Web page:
The entire nation was waiting to hear what Obama would say about the violence that plagues our nation. He said nothing. To make sure that everyone understood that Obama was not simply waiting for another moment to announce how he would lead the government's response to the violence, White House spokespeople stated that Obama did not intend to do anything to change the law. He plans to leave in place the loopholes in our gun laws. He will allow virtually anyone to arm themselves, as the Aurora shooter did, with high-capacity, high-powered, rapid-firing, military-style weapons, bullet-proof apparel, smoke grenades, pump-action shotguns, and pistols. He will make no effort to make things better.
It wasn't surprising to see that Obama once again failed to lead. Nor was anyone surprised that Mr. Romney didn't say anything other than that it was too bad that so many people got shot. What was surprising, though, was that the pro-gun chorus was so quick to promote their philosophy that guns are good. They didn't pause for a moment to reflect or mourn or just show respect for those who are grieving. Immediately, they were filling up the airwaves and the Internet with their usual praises for instruments of death and people who use them. The gun-control advocates were also quick to respond, so although little new was said on either side, at least the conversation was not one-sided this time.
What we just witnessed was a business-as-usual response from our President, his political opponent, and people who are active on both sides of the gun violence issue. As far as they are all concerned, this was just another shooting. They know that there will be more, and they seem to think that we pretty much accept that this is the way life is these days.
What we don't know yet, though, is the extent to which, instead of becoming numb, the majority of the American people are becoming increasingly upset with the violence. I suspect that is what is happening, because I can't believe that people are unaffected when they hear the stories of the innocents who were slaughtered.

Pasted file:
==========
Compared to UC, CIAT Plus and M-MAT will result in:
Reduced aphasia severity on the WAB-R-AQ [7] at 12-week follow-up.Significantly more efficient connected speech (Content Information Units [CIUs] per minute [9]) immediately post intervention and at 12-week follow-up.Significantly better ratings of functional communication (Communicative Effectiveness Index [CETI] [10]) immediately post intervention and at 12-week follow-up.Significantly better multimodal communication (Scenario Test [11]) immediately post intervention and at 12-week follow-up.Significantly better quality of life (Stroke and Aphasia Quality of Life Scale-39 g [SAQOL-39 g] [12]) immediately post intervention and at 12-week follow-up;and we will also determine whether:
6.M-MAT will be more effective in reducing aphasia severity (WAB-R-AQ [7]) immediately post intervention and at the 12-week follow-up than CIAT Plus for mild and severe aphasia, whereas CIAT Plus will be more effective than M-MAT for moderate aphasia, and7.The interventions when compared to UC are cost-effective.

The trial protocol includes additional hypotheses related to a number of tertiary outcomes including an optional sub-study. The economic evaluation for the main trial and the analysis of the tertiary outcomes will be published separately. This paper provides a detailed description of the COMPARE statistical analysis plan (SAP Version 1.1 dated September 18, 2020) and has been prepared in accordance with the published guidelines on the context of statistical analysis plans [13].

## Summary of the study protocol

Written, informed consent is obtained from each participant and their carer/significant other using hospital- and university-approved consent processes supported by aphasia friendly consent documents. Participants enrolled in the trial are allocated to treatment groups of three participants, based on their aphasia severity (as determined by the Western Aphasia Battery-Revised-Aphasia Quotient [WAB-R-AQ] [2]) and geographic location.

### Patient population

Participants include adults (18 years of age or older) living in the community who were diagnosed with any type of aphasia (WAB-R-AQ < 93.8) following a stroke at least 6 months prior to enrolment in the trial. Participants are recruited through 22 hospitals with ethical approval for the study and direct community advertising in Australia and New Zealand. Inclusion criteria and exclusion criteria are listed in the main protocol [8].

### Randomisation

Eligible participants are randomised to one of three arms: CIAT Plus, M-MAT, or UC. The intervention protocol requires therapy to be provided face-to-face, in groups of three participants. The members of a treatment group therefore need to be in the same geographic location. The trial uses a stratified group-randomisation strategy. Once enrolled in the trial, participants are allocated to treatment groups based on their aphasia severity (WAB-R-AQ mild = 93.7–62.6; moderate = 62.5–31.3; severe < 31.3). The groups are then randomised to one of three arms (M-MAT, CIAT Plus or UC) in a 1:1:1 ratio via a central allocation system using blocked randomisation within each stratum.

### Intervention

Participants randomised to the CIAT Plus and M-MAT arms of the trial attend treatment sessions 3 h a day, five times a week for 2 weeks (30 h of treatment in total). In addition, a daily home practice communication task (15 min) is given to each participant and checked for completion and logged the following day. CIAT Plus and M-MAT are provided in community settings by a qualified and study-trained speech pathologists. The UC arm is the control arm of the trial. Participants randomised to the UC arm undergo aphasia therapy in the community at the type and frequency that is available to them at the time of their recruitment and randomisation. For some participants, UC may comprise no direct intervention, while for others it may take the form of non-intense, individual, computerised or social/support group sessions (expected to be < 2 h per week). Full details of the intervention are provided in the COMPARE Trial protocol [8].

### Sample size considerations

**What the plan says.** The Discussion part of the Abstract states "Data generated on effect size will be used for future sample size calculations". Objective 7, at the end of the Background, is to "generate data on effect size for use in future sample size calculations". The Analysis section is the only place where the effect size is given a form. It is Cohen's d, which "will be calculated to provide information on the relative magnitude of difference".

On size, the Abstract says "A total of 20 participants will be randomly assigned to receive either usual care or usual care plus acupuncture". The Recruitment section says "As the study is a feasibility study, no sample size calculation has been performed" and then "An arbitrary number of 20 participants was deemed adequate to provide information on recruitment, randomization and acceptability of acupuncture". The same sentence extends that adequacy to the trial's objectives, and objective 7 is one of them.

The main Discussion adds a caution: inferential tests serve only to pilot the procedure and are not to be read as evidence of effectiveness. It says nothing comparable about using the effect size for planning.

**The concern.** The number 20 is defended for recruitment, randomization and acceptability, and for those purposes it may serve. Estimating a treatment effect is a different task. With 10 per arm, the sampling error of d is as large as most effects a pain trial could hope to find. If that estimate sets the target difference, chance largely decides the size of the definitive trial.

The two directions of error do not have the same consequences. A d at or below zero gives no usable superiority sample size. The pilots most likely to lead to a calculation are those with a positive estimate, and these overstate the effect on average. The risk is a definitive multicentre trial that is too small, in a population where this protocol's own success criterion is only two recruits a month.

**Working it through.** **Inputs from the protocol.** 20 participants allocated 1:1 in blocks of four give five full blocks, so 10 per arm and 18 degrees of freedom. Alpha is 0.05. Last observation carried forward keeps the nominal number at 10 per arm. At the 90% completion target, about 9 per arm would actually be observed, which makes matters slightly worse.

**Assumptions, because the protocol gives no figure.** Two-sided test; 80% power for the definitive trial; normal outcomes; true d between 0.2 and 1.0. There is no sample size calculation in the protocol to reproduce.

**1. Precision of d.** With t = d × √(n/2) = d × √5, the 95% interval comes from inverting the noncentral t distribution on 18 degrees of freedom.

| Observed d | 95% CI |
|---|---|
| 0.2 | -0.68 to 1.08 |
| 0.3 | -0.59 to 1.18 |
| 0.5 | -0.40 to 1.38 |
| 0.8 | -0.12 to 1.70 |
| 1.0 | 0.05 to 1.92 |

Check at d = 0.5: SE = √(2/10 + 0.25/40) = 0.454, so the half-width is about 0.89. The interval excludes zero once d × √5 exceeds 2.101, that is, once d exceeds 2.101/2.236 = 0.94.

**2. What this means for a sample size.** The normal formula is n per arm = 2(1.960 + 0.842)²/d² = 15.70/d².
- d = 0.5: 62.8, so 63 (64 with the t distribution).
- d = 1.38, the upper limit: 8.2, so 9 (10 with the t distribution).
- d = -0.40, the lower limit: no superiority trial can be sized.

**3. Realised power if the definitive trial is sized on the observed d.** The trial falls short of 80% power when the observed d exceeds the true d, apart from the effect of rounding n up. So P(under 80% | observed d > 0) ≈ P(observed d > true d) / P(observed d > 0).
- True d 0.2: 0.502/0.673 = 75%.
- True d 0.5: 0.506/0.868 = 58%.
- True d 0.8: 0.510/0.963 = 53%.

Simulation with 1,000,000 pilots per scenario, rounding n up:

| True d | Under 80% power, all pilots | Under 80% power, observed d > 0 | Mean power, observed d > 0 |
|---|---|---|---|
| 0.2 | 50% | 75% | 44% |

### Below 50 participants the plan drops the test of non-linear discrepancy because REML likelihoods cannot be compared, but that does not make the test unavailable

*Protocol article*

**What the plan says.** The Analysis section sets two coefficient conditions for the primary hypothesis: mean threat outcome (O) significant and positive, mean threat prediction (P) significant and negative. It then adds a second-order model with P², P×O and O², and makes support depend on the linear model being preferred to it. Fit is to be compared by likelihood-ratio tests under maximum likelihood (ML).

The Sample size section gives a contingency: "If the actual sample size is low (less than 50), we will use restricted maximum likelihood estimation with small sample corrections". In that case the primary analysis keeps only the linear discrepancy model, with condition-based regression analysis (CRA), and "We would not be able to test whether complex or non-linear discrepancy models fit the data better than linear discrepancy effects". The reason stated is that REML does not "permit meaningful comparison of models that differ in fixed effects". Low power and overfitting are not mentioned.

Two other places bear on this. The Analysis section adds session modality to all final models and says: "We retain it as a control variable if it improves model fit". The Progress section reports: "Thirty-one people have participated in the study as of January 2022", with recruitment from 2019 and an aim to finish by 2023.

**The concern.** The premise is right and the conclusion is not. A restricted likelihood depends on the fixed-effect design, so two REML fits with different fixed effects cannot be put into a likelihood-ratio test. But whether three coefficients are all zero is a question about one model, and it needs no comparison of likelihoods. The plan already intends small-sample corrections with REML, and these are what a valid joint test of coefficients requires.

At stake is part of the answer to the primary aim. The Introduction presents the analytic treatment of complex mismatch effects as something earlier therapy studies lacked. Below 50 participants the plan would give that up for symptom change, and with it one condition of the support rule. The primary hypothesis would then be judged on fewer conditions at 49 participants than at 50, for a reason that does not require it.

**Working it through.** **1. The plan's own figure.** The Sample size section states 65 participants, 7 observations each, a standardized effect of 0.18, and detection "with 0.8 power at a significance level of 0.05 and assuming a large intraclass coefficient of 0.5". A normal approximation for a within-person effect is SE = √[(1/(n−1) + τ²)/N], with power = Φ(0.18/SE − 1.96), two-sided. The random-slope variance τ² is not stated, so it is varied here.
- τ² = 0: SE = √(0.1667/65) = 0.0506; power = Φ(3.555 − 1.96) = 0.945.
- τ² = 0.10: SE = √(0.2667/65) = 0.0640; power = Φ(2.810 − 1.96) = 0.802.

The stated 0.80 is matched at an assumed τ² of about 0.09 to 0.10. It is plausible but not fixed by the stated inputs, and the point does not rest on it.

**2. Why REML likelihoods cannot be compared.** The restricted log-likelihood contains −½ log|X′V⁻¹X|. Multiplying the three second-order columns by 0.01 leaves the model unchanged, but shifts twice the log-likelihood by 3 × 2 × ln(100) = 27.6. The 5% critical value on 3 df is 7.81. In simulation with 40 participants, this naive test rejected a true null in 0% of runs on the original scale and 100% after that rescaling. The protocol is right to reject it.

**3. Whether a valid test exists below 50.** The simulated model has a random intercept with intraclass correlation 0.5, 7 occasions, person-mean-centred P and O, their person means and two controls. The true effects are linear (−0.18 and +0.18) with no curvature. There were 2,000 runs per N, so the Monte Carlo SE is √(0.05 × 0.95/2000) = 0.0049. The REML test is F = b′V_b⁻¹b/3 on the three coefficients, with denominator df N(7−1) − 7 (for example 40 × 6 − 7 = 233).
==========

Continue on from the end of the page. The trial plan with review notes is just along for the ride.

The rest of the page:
Almost everyone in America knows what the inside of a movie theater looks like. We can imagine ourselves sitting in the dark when shooting breaks out. We know what it is like to wait for our children to come home from the movies, and the anxiety we feel if they are late and we have not heard from them. Even more than we were able to picture what it was like to be trapped inside the Twin Towers, we are able to visualize a suburban theater parking lot as hundreds of people come running out screaming, some bleeding.
We were all able to identify with the Columbine High School and Virginia Tech shootings, and other recent shootings. Although we did not come together with one voice after these tragedies to demand an end to the violence and the guns, neither were we unaffected.
The polls can't tell us how close we are coming to the day when we will insist on a safer world in which to live. We don't even know that ourselves. But I believe that each shooting brings us closer to that day, because it is too depressing to believe that we will just continue to accept the mayhem.
When soldiers die, we are always told that they did not die in vain, no matter how pointless their mission was. We have no such viewpoint about the victims of the Colorado shooting. They lived however they lived, and they did not attend a Batman movie in order to further any cause. How we react to their shooting does not reflect on them. It does, however, say a lot about us. I hope we do not follow Obama's and Romney's examples and fail to respond to these shootings in a way that will prevent future shootings, because if we do, we will have lived in vain.